While B and I bickered, K took a good look at the cable cars, assessed the tracks, took a long gander at the hill we would climb up and then, presumably, speed down the other side of, and announced, "I do not want to ride on the running board."
Boy after my own heart.
When we finally boarded, K and I sat happily chatting about the finer details of our surroundings -- the wooden benches, the brass accents, the signs proclaiming the dangers of riding a cable car -- while B sulked in the corner. Sulked, that is, until he noticed a young boy stepping onto the running board with his mom, ready to ride. Then that sulk turned into a laser-beam glare searing through me with such voltage that for a moment I suspected we had time-warped into B's teen years.
"He's riding on the outside," B hissed. "And he's, like, six."
Thankfully, fate intervened: Ding, ding, ding! The driver rang the Rice-A-Roni bell, and off we chugged.
"Too late," I said. "Here we go!"
If the look on B's face could have spoken, this is what it would have said: Of all the yellow-bellied, lily-livered . . .
I turned away, pretending not to notice. Then the mom-questioning started. Mine, this time, not his.
Am I being paranoid? Is riding on the outside of this car really more dangerous than riding inside? I mean, if the brake fails and we slam into a brick wall, we're all screwed, no matter where we're sitting. So what am I scared of? That he'll fall off or stick his arm or foot out into traffic? He won't do that. He's not a daredevil. He'll hold on tight and follow the rules. He's not a risk-taker. He's usually scared of stuff like this. Wait. He's usually scared of stuff like this? Shouldn't I be encouraging his newfound sense of adventure? If I don't let him ride on the outside, what am I teaching him? To be a yellow-bellied, lily-livered . . . Right.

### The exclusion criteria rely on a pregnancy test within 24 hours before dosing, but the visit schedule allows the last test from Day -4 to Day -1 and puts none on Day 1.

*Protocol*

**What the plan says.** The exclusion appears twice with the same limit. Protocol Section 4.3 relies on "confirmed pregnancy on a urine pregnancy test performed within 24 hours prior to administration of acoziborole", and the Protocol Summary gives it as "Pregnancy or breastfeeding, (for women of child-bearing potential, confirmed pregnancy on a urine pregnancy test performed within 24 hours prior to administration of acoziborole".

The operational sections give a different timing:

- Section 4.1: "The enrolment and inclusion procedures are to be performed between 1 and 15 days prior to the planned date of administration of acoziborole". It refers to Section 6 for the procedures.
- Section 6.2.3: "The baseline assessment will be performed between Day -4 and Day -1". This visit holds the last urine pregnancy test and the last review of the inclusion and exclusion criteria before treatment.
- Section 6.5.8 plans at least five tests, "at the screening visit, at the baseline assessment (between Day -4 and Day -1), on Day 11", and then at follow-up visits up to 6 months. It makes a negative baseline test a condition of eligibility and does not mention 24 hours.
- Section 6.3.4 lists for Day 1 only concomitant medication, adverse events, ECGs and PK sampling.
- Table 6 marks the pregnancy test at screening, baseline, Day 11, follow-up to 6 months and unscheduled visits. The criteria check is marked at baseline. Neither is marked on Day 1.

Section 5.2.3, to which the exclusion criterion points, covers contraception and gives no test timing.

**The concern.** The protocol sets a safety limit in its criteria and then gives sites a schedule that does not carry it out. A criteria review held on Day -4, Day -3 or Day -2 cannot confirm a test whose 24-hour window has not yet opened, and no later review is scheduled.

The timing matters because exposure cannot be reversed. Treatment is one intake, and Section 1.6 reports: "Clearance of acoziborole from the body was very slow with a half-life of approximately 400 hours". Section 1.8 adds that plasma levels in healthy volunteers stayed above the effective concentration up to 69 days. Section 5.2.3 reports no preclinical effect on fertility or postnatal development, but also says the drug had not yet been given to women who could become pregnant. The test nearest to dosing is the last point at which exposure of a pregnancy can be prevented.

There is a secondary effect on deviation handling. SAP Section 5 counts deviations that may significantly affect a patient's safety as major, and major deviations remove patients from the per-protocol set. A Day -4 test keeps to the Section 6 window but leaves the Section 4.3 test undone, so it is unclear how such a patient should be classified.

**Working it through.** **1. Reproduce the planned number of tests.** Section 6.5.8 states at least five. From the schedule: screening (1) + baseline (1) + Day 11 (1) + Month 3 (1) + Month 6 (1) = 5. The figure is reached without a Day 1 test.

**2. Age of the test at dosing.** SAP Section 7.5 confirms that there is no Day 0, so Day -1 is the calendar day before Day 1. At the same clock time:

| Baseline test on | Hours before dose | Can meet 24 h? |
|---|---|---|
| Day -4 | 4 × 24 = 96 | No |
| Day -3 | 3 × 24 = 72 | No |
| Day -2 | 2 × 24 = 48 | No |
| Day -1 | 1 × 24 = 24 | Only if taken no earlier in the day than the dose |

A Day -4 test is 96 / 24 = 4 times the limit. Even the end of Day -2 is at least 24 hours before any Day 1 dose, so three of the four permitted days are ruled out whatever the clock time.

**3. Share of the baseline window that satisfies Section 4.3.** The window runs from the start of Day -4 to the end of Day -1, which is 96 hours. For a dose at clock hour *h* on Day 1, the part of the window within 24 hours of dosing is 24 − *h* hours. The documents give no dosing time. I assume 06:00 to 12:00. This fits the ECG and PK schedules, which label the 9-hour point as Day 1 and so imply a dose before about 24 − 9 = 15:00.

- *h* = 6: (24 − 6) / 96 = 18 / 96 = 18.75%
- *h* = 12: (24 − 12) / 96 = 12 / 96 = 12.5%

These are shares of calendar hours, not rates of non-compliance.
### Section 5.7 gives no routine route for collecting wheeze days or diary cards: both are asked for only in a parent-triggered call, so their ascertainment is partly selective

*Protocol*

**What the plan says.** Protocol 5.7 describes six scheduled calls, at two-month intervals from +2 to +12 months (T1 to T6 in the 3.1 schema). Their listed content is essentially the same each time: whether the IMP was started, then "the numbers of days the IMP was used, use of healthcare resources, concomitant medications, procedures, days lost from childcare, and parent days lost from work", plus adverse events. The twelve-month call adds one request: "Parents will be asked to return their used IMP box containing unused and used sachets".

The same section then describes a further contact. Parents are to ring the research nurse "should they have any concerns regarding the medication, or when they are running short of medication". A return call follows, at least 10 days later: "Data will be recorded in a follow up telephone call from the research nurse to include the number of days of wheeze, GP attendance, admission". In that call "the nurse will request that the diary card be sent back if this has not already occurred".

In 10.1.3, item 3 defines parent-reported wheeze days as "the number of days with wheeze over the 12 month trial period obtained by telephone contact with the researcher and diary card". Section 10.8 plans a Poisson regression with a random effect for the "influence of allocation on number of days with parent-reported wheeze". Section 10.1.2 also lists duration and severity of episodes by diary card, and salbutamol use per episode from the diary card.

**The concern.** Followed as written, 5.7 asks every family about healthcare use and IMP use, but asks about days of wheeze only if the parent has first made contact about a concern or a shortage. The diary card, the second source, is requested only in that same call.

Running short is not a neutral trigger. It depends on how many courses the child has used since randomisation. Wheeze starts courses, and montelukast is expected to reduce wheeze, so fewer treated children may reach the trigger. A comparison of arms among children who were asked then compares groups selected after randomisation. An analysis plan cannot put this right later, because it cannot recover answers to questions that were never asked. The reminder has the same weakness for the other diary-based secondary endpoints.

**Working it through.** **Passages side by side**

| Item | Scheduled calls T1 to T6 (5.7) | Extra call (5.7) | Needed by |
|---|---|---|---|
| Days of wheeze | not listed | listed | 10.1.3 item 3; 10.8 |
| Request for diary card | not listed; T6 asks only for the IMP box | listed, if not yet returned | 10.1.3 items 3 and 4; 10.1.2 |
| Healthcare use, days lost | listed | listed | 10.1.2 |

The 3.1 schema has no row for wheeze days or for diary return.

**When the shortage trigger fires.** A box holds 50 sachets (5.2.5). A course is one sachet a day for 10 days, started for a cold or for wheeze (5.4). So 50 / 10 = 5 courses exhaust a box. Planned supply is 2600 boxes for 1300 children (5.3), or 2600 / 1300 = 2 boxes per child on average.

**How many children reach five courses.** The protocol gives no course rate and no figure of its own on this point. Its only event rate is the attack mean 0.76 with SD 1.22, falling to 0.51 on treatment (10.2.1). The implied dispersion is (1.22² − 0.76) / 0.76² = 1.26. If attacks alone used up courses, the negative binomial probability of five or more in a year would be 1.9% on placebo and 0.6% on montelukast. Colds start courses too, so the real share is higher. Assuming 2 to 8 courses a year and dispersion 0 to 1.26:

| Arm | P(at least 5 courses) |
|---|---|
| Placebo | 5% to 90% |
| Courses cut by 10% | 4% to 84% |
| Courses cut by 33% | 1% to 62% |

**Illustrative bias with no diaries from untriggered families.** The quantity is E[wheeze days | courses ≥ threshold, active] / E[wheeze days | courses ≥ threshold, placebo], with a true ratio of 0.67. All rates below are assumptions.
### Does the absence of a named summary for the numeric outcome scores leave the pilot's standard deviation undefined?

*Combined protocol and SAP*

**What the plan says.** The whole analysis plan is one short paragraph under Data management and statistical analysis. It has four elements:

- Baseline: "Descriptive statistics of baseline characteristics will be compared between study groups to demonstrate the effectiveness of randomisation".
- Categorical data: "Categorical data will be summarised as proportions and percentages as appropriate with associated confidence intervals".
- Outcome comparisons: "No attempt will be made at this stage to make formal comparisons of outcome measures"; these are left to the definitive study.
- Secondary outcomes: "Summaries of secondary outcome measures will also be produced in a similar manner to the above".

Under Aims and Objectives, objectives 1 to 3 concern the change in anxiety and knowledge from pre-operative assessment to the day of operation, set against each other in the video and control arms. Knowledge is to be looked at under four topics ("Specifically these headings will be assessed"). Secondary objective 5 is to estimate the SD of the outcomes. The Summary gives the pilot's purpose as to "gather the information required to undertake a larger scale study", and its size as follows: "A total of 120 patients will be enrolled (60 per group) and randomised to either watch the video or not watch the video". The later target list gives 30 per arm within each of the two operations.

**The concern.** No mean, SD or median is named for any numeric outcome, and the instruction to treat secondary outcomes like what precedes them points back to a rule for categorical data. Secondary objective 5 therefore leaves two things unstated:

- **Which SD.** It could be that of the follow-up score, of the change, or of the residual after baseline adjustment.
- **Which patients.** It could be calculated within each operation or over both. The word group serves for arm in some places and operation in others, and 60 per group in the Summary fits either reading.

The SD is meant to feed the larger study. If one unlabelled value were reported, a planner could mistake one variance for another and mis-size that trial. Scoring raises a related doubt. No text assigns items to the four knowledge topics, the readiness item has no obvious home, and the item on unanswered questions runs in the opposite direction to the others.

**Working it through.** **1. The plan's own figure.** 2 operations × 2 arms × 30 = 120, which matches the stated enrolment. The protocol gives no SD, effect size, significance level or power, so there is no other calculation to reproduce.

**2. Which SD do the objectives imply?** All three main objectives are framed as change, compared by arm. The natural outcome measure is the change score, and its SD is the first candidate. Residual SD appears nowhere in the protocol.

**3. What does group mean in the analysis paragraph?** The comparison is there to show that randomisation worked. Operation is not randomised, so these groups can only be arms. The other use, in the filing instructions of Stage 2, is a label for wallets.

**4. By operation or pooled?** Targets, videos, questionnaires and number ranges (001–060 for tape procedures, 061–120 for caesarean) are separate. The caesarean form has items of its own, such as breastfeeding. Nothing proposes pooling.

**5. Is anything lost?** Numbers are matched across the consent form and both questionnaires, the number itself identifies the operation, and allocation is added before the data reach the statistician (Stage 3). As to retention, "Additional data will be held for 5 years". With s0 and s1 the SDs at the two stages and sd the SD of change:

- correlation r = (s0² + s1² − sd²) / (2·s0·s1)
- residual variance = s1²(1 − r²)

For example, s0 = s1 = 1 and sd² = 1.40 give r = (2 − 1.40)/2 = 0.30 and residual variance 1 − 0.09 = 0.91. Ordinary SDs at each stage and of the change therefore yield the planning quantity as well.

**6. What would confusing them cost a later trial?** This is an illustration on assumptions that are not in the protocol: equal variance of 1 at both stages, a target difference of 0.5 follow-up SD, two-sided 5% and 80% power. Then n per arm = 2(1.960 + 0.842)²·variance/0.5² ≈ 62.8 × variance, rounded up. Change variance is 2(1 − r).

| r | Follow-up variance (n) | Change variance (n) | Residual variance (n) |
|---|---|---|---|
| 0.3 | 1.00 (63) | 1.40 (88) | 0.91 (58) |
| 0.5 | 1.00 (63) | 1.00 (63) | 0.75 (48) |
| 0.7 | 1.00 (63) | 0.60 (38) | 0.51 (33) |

I leaned over to B and whispered, "I was wrong about the rule. When a space opens up on the running board, you're welcome to stand there."
And so he did. While K and I enjoyed the false safety of our bench, B took his place on the running board, his smile big enough to catch bugs as we rumbled toward San Francisco Bay.
Once we landed, miraculously unscathed, as we walked to the ticket booth for our return trip, K confided, "I didn't want to ride on the outside because I didn't trust myself, but now that I've seen what it's like, I think I can trust myself, so I'd like to try it on the way back."
Leave it to the five-year-old to put the whole trip in perspective: trust the cable car, trust your kids, trust yourself.
And that's how I ended up here, sailing down Powell Street, the running board rattling under my feet, my two boys laughing beside me, each of us growing stronger and braver, stronger and braver with each turn of the cable car's wheels.
A couple weeks later, we bought our own copy of This Is San Francisco, the updated 2003 edition. As we read it, we talked about all the ways the city has changed since 1962, and then we arrived at the cable car page, which now reads, I kid you not, "Children are not permitted to hang on the outside."
Guess who's giggling maniacally now?